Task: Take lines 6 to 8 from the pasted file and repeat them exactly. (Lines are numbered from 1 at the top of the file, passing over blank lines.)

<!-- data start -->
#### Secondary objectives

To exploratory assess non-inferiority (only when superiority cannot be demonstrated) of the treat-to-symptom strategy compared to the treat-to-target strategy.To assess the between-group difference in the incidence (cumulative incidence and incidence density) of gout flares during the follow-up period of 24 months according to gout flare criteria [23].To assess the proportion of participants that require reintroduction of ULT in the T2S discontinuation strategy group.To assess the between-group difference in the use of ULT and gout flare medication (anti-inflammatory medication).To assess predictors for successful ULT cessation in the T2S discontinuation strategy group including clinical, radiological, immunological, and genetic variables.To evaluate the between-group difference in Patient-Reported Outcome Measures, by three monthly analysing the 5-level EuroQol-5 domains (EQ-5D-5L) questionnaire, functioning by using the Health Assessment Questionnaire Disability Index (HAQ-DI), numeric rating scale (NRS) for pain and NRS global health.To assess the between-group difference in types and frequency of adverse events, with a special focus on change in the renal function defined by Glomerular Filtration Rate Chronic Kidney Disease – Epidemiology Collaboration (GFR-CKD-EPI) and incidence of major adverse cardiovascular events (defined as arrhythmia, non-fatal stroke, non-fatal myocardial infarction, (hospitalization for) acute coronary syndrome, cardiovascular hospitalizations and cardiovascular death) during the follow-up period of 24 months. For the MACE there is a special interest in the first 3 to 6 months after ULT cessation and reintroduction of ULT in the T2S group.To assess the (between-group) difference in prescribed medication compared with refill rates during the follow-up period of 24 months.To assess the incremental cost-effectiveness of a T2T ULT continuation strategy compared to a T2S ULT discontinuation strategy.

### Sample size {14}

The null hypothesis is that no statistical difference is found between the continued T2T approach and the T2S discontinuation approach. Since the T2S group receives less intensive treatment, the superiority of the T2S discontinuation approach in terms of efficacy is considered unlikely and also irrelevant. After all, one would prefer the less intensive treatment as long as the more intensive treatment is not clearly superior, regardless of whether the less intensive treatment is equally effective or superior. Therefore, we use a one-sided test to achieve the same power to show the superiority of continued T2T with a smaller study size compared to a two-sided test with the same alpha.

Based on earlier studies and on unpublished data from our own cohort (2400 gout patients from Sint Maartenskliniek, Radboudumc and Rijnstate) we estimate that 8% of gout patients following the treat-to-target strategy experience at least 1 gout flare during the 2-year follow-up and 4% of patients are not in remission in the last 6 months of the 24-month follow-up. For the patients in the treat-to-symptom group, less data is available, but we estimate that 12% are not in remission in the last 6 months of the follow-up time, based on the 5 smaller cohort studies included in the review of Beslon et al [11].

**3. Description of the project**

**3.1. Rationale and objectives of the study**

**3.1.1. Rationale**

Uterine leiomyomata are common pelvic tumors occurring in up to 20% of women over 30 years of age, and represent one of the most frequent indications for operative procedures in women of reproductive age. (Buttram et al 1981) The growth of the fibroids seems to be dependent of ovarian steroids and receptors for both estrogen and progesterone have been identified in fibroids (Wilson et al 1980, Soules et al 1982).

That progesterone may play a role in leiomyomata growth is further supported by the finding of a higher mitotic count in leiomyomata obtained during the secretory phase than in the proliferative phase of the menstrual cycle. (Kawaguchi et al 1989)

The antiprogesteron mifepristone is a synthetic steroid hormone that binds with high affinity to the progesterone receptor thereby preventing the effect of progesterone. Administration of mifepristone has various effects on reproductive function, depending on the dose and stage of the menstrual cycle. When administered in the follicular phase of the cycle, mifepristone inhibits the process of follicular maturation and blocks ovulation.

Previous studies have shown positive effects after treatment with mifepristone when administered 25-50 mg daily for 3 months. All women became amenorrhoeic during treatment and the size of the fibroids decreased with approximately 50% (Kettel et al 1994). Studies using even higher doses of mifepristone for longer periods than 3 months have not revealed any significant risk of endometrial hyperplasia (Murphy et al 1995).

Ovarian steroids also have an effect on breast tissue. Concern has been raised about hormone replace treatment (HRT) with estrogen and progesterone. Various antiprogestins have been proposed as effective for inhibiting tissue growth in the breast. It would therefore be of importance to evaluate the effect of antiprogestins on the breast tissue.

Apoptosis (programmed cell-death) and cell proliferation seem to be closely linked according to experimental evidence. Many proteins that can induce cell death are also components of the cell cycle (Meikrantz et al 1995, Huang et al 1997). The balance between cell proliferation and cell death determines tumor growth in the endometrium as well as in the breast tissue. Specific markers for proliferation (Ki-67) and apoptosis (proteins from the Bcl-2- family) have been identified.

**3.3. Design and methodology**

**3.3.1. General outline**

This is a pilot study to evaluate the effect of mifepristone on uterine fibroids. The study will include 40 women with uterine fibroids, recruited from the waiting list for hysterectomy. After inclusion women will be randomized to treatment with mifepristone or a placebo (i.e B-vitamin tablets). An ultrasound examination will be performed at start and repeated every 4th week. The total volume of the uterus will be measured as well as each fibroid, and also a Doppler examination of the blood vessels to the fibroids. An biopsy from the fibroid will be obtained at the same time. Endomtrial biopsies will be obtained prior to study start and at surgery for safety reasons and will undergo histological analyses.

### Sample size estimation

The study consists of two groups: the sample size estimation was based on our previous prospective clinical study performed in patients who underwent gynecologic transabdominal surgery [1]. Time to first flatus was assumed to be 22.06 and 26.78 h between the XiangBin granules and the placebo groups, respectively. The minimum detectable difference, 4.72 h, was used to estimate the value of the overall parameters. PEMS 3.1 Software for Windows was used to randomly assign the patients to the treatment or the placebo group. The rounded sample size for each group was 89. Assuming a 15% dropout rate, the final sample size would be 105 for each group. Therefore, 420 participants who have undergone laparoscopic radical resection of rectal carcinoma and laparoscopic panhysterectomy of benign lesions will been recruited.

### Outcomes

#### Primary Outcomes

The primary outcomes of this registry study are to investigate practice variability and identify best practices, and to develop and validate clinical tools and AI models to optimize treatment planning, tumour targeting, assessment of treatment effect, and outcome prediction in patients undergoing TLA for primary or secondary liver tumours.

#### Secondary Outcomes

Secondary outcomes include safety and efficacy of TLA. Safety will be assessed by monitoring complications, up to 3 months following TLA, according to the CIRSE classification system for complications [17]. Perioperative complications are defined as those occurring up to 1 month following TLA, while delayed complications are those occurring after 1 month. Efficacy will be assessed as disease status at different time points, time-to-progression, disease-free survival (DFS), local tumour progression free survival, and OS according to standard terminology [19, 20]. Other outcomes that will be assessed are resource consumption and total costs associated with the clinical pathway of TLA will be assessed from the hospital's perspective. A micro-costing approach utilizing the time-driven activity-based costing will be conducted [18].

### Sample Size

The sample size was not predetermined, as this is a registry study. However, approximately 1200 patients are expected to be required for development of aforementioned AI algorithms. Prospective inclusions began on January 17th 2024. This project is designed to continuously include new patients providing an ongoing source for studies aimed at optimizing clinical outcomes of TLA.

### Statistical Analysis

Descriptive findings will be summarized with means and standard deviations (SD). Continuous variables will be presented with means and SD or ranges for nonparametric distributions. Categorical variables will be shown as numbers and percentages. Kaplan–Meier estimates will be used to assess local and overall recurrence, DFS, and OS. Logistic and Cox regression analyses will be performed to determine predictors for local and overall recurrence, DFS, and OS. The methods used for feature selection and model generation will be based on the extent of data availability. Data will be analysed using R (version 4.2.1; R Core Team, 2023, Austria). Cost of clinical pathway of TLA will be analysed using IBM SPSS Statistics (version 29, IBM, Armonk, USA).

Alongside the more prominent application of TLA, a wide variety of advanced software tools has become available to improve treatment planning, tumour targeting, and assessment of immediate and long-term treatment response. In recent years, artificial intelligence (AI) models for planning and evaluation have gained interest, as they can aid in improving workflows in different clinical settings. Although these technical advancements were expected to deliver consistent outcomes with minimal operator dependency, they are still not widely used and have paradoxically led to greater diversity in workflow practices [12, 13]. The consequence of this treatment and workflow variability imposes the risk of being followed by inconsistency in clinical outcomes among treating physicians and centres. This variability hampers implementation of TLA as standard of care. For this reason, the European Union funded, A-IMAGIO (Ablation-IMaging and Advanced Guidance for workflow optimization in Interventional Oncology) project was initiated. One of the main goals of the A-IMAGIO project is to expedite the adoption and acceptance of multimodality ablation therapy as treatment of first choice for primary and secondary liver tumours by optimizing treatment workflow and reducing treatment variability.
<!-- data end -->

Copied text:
**3. Description of the project**

**3.1. Rationale and objectives of the study**

**3.1.1. Rationale**